5 Reasons Why an RFI is Better Than an RFP – For Everyone

12/11/2016 9:37 AM | Ed Graziano (Administrator)

By: Bonnie Massa, Massa & Company, Inc.
Non-profit organizations who are interested in securing a product or service frequently distribute a request for proposal (RFP). In response, potential consultants spend hours of non-billable time putting together a proposal, submitting it, and then sitting back and waiting for a response. Experience has taught me that this is an incredibly counterproductive approach that wastes the valuable time of organizations and consultants alike, especially if the work or project an organization purchases is infrequent or never been purchased before.

An RFP requires potential consultants to provide a description of their deliverables, timelines for completing them, and an estimate of the costs involved. This is akin to doing business at a drive-in window. The organization creates an “order” for exactly what they believe they need, forcing the consultant to take the “order” and create a proposal without knowing the circumstances that led to the need for consultants to be summoned. Fine for burgers but bad for business! An RFP obliges consultants to develop all of these items without affording them the opportunity to get to know the people, problems, and culture that are all part of understanding why the organization is looking for a consultant to begin with. On top of that, a poorly-conceived or poorly-written RFP will inevitably solicit fewer proposals, and/or proposals that are off the mark. In these cases, everyone has wasted their time. Lose – lose!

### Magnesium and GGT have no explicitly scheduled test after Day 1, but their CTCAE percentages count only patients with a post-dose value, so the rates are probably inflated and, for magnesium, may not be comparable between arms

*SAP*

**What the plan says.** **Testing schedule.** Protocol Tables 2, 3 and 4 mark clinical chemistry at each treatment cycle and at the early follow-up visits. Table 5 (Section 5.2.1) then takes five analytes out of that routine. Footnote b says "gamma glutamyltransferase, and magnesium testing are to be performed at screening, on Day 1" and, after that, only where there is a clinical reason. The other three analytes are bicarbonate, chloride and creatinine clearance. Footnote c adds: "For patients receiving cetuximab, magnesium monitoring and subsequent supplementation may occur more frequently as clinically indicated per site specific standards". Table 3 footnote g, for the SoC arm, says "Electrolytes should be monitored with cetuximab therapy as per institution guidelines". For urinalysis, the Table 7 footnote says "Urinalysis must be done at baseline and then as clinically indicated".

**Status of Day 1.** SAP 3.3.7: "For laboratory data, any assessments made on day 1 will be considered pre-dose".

RFIs, on the other hand, collect information about the potential consultant’s background, abilities, and experience – in other words, with a focus on the consultant’s skills! The organization uses this information to decide whether to consider them for an upcoming project. By focusing on the most important element of a consultant-organization relationship – the extent to which they “fit” with one another – an RFI demonstrates the organization’s desire to find the right consultant and the organization’s respect for the consultant’s time and resources by requesting only the basic information needed to move forward with the process. Win – win! Why not use this “free” consulting time to talk to two or three consultants and ask them questions that help the organization sharpen its own knowledge and sense of what is needed?

Here are five reasons why the RFI is a better tool for the organization and the consultant:

  • RFIs incorporate important intangibles. They allow both sides to meet on paper and in person to discuss the project. Getting to know one another, seeing if their styles fit, and ensuring that the consultant “gets” the organization’s need is more productive than just answering a series of questions. It isn’t always about the lowest bid. Folks who can communicate well and respect one another will get better results!